• 89. Ibid., para. 612: “This allows for differential treatment that in fact serves the purpose of realizing a person's humane treatment.”
  • 90. Ibid., para. 591: “State practice has called for treatment that respects a person's inherent dignity as a human being.”
  • 91. Ibid., para. 587. Sensitivity towards an individual's inherent status is held to contribute to the understanding of “humane treatment” enshrined in common Article 3.
  • 92. R. Kolb and R. Hyde, above note 83, p. 46.
  • 93. See above note 24.
  • 94. VCLT, above note 22, Art. 31(2)(b).
  • 95. Ibid.; see also M. E. Villiger, above note 27, pp. 429–430: “The agreement or instrument mentioned in para. 2 as a means of interpretation will concern a subject-matter of a treaty (and in particular the treaty term to be interpreted), and are, or were, ‘germane’ to the treaty, i.e., they stand in some connection with the conclusion of the treaty (but need not necessarily have eventuated at the time of the conclusion of the treaty).”
  • 96. Yves Sandoz, Christophe Swinarski and Bruno Zimmerman (eds), Commentary on Protocol Additional (II) to the Geneva Conventions of 12 August 1949, and relating to the Protection of Victims of Non-International Armed Conflicts, ICRC, Geneva, 1987 (ICRC Commentary on AP II), para. 4337.
  • 97. ICRC Commentary on GC III, above note 19, para. 388.
  • 98. AP II, Art. 1(1). See also ICRC Commentary on GC III, above note 19, para. 388: “In comparison [to common Article 3], Additional Protocol II is not universally ratified, and its scope of application is more limited, without, however, modifying common Article 3's existing conditions of application.”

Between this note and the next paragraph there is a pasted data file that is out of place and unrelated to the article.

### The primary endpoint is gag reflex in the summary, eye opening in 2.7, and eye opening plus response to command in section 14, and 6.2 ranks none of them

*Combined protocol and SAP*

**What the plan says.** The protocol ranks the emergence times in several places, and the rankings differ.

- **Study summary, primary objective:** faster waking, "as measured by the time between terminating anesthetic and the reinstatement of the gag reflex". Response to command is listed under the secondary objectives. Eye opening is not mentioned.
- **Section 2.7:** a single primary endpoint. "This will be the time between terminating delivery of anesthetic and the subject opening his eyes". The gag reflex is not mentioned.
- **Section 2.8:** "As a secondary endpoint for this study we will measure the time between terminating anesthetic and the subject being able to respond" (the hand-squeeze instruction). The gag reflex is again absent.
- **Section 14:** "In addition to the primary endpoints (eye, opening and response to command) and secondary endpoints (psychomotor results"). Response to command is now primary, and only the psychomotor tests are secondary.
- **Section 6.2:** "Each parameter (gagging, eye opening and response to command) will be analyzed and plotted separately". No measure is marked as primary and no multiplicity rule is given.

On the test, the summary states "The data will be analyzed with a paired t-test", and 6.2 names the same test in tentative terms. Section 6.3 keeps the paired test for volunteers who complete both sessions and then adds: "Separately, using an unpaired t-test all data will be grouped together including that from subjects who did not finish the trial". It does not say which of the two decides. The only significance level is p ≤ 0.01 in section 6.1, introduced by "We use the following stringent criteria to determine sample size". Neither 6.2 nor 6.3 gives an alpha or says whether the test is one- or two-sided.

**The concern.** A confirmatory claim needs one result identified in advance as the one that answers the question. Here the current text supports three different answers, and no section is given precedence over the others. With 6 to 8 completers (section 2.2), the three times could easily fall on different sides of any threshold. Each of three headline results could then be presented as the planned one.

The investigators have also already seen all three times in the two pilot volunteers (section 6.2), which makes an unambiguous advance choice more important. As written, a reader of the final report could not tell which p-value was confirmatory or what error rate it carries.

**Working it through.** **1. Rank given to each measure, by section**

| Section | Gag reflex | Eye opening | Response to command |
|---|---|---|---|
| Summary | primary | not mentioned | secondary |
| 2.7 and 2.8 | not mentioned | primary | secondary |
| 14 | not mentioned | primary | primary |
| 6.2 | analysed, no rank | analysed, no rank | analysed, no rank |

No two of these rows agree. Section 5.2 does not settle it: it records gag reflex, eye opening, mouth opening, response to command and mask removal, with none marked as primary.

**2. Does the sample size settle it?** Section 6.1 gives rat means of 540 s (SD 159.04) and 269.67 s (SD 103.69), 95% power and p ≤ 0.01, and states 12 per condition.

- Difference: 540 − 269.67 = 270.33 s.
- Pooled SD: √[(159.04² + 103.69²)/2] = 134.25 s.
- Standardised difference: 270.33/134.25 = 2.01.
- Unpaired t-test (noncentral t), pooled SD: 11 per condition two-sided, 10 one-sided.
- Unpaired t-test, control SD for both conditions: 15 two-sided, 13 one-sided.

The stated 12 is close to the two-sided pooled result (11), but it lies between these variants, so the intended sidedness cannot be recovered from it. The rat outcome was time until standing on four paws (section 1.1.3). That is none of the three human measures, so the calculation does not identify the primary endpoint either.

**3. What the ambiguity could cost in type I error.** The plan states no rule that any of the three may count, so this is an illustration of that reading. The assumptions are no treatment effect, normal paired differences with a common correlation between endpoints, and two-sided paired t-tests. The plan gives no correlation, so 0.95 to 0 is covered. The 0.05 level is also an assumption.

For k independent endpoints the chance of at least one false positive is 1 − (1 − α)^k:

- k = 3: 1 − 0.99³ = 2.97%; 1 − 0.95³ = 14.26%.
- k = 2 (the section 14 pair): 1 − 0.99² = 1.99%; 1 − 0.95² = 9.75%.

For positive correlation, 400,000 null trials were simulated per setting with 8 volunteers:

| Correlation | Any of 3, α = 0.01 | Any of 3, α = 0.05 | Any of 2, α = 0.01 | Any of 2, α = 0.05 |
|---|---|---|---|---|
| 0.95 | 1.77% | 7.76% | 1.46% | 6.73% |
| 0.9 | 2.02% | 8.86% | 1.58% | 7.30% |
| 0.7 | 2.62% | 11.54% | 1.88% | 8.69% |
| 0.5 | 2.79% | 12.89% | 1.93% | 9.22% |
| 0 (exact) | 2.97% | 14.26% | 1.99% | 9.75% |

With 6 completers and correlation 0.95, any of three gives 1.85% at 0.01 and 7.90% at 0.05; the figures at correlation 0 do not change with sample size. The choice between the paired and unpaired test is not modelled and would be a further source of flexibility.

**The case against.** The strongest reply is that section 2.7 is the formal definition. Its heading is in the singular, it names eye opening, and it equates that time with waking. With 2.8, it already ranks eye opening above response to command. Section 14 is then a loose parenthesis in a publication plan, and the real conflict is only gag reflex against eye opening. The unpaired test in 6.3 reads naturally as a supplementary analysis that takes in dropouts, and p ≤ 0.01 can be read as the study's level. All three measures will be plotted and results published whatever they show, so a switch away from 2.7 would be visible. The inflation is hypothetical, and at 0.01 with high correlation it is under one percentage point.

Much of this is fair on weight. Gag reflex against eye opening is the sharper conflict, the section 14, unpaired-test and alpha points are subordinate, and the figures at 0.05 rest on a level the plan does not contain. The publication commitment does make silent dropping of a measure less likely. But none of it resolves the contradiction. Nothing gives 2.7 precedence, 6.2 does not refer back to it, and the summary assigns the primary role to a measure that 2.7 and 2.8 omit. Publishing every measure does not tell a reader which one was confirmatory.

• 99. See M. E. Villiger, above note 27, pp. 429–430.
  • 100. Ibid., p. 430.
  • 101. AP II, Art. 1(1); see also ICRC Customary Law Study, above note 32, p. xxxiv.
  • 102. Antonio Cassese, “The Geneva Protocols of 1977 on the Humanitarian Law of Armed Conflict and Customary International Law”, UCLA Pacific Basin Law Journal, Vol. 3, No. 1–2, 1984, p. 109.
  • 103. AP II, Art. 1(1).
  • 104. For an in-depth discussion on the scope of application of AP II, see Martha M. Bradley, “Revisiting the Scope of Application of Additional Protocol II: Exploring the Inherent Minimum Threshold Requirements”, African Yearbook on International Humanitarian Law, No. 1, 2019.
  • 105. AP II, Arts 2(1), 4(1), 4(2)(a), 4(2)(e); ICRC Customary Law Study, above note 32, p. 299 (fundamental guarantees); A. Cassese, above note 102, p. 110.
  • 106. AP II, Arts 2(1), 4.
  • 107. AP II, Preamble; see also Hague Convention (II) with Respect to the Laws and Customs of War on Land, 29 July 1899, Preamble; Hague Convention (IV) Respecting the Laws and Customs of War on Land, 18 October 1907, Preamble.
  • 108. ICJ, Legality of the Threat or Use of Nuclear Weapons, Advisory Opinion, 8 July 1996, ICJ Reports 1996 (Nuclear Weapons Advisory Opinion), para. 84; ICJ, Nicaragua, above note 33, para. 218; ICJ, Corfu Channel Case (United Kingdom of Great Britain and Northern Ireland v. Albania), Judgment, 9 April 1949, ICJ Reports 1949, p. 22. For a discussion on the Martens Clause, see Antonio Cassese, “The Martens Clause: Half a Loaf or Simply Pie in the Sky?”, European Journal of International Law, Vol. 11, No. 1, 2000.
  • 109. AP II, Preamble.
  • 110. Nuclear Weapons Advisory Opinion, above note 108, para. 84.
  • 111. A. Cassese, above note 108, p. 212.
  • 112. Ibid.
  • 113. ICRC Commentary on AP II, above note 96, para. 4434.
  • 114. Ibid.
  • 115. See AP II, Art. 2(1). According to the personal field of application, AP II applies without any adverse distinction founded on “race, colour, sex, language, religion or belief, political or other opinion, national or social origin, wealth, birth or other status, or on any other similar criteria”.
  • 116. AP II, Art. 2(1).
  • 117. Ibid., Art. 2(1).
  • 118. Ibid., Arts 2(2), 5(3).
  • 119. Ibid., Arts 4(1)–4(2).
  • 120. Ibid., Art. 4(1).
  • 121. Ibid., Art. 4(2)(a).
  • 122. Ibid., Art, 4(2)(e).